IN DEPTH: Record low Dubai price raises hopes for regional solar

It was a deal that made the global solar industry sit up and take notice.

When Saudi Arabia’s Acwa Power and Spanish partner TSK won the contract to build a 200MW project in Dubai at a world-record subsidy-free low price of $58.50/MWh in January, many wondered if the sector had turned a corner in terms of costs.

After all, the winning bid for the second phase of the Mohammad Bin Rashid Al Maktoum solar park — the largest-ever single-project solar tender — came in $20-30/MWh lower than the cost of natural-gas generation in the emirate, according to International Renewable Energy Association director-general Adnan Amin.

So was the Dubai deal an indication that low-cost PV is about to take hold across the Middle East and North Africa (Mena) region?

“I wouldn’t go that far, because I don’t think the number... is realistic, based on the experience and the track record of installations in the area,” says Jalel Hamila, vice-president of sales in Mena for Chinese manufacturer JA Solar. “It was more someone who wanted to take the lead in having an aggressive level to set the bar very high or very low, depending on how you look at it.”

The bid was “an outlier”, agrees IHS senior analyst Josefin Berg, noting that most of the other bids came in at the $80-90/MWh range. And several factors — including Acwa’s offer to double the size of the Dubai Electricity and Water Authority’s initial 100MW proposal — played a key role in driving the price so low.

“It was possible because of how Acwa Power structured the project, how they get financing — it’s all in the details when you’re putting together bids like this, and if you really want to win. And how badly you want to win and what margins you expect,” Berg says. “It was definitely a combination of specific circumstances.”

Bids are expected to remain low for the 800MW third tender round of the 3GW project, which is due to take place in the third quarter of this year.

“I think $50-60/MWh could be a target [in the years ahead], but to have it set now, it’s very aggressive,” says Hamila, noting that as local developers gain experience, prices could be reduced further in the next two or three years. “I just think it’s not the right place for that number right now.”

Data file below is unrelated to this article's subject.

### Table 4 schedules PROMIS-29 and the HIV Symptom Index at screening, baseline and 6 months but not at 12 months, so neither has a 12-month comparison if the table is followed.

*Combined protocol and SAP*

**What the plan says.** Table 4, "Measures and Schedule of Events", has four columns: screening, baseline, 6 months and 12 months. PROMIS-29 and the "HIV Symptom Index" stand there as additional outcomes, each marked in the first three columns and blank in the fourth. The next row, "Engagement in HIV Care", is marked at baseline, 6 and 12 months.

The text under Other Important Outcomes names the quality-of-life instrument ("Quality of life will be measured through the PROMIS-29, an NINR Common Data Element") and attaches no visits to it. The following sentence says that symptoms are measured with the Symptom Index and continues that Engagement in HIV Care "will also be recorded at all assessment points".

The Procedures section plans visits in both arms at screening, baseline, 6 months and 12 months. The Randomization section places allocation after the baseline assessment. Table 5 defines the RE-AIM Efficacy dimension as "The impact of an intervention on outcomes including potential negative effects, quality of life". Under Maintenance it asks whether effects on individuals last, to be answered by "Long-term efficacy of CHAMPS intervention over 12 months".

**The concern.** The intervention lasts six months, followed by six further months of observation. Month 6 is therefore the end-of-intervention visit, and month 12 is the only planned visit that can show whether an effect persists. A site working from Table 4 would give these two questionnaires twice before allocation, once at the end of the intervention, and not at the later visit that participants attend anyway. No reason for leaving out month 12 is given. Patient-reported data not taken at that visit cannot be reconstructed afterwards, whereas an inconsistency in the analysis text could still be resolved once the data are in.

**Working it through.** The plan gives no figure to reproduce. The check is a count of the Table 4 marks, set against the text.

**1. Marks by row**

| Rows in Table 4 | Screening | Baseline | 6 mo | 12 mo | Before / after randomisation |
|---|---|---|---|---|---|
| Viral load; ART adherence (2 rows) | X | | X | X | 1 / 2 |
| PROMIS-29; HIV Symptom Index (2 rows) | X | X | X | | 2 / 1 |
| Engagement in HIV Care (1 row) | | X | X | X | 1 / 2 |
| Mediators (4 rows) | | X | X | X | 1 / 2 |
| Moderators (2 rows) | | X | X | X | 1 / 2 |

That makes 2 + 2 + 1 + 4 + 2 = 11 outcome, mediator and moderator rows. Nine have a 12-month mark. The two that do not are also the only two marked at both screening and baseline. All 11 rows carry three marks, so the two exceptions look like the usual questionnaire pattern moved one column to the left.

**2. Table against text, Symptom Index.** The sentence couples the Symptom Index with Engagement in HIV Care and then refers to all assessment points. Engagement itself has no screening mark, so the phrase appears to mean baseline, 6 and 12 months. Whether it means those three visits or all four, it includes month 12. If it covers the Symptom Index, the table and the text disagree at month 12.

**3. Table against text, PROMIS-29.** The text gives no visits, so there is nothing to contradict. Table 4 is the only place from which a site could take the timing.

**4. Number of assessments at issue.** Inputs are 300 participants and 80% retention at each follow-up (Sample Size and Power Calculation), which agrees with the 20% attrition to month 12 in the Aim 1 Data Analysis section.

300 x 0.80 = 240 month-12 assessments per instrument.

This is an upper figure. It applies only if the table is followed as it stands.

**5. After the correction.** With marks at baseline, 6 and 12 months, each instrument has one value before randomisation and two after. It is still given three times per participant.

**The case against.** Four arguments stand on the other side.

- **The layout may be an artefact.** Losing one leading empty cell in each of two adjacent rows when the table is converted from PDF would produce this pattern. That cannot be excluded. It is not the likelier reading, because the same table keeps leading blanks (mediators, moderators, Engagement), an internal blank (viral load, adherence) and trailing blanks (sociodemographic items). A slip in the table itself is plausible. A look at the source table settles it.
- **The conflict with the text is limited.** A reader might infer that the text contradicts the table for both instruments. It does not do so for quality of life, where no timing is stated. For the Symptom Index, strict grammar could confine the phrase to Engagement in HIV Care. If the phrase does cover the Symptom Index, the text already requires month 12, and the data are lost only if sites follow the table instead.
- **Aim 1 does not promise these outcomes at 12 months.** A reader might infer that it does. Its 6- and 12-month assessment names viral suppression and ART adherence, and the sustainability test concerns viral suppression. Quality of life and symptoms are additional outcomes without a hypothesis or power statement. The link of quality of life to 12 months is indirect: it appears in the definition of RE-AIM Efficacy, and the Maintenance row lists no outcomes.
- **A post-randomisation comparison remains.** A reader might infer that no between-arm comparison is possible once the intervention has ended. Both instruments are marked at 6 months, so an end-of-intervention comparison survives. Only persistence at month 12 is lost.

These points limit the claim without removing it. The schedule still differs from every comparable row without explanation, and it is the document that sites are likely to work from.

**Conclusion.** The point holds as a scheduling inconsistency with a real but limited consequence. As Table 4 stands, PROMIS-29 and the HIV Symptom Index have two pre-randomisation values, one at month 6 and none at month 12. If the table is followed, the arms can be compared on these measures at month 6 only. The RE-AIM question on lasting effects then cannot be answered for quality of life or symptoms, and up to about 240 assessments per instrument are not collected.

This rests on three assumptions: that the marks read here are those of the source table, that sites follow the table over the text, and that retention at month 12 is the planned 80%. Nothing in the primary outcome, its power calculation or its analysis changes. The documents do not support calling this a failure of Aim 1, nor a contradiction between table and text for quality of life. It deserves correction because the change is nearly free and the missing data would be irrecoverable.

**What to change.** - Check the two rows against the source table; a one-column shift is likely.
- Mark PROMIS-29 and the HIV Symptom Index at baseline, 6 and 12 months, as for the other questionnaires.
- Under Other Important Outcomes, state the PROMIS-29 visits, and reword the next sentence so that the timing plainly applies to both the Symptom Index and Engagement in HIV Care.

The long-term solar outlook for the sun-drenched region is certainly promising.

The Middle East Solar Industry Association expects roughly 1.8GW of fresh capacity to be awarded to developers across 11 countries in 2015. That’s a huge jump from the 294MW awarded to developers in 2014, which in itself was a fourfold jump from the preceding seven years combined.

IHS expects about 900MW to be installed throughout Mena this year. Roughly 300MW of that will be built in Algeria, which aims to install 13.5GW of PV by 2030 through a feed-in tariff (FIT) scheme.

About two thirds of the remaining 600MW will be built in the Levant, primarily in Jordan and Israel. Jordan looks particularly promising, with 200MW of power-purchase agreements (PPAs) signed in 2014 and the authorities wrapping up a 200MW solar tender in mid-May, receiving 24 bids ranging from $60-130/MWh.

“If you’re looking at what’s going to be installed, Jordan is a pretty strong market,” says Berg.

Nabih Cherradi, chief technology officer at Jeddah-based renewables developer Desert Technologies — which has a 700MW PV pipeline — believes there will be a lot of projects up for grabs in Jordan and Egypt over the next four to five years.

“[Both countries] have a huge need for power. They have blackouts daily,” he says. “And the cost of the power is extremely high.”

IHS believes Egypt — which introduced a new FIT system in November 2014 — is the biggest future market in the Levant. The authorities there plan to award roughly 2GW of utility-scale projects and 300MW of rooftop capacity in its first FIT round, which will run until 2017.

“We have pretty big expectations [in Egypt], we see a lot of things happening there. But financing is going to be an issue,” says Berg, arguing that in the early stages of the country’s PV build-out, a lot of money will come through multilateral deals, as investors will remain wary until the authorities start signing PPAs.

“And it’s probably going to take a bit longer than the original plan. They thought they could do 2GW in two years, but we think it will probably take to 2020 until they get all that done.”

Financing has also been problematic in Morocco, which has been the leading renewables player in the region, with Western lenders balking at the prospect of funding utility-scale solar projects in the nation’s disputed Western Sahara region.

However, the country aims to install 2GW of solar by 2020 to help offset rising energy demand and its high reliance on fossil-fuel imports.

In the Arabian peninsula, opportunities appear limited, in the short term at least.

Dubai, Kuwait, Oman — I don’t see them really expanding into solar that much. They’re going to be smaller markets,” says Hamila.

Saudi Arabia recently pushed back its long-established 41GW installation target by eight years to 2040, amid few signs of movement in a country with plenty of solar potential.

“We see Saudi Arabia as being a big potential market, but not near-term, because there’s not enough internal political drivers to really get the solar programme started,” says Berg.

However, the region’s PV developers are already jockeying for position in the country.

“The question is not if it’s going to happen, but when,” says Cherradi. “Today [Saudi Arabia] is sleeping, but it’s going to wake up. And when it wakes up, we should be there and ready.”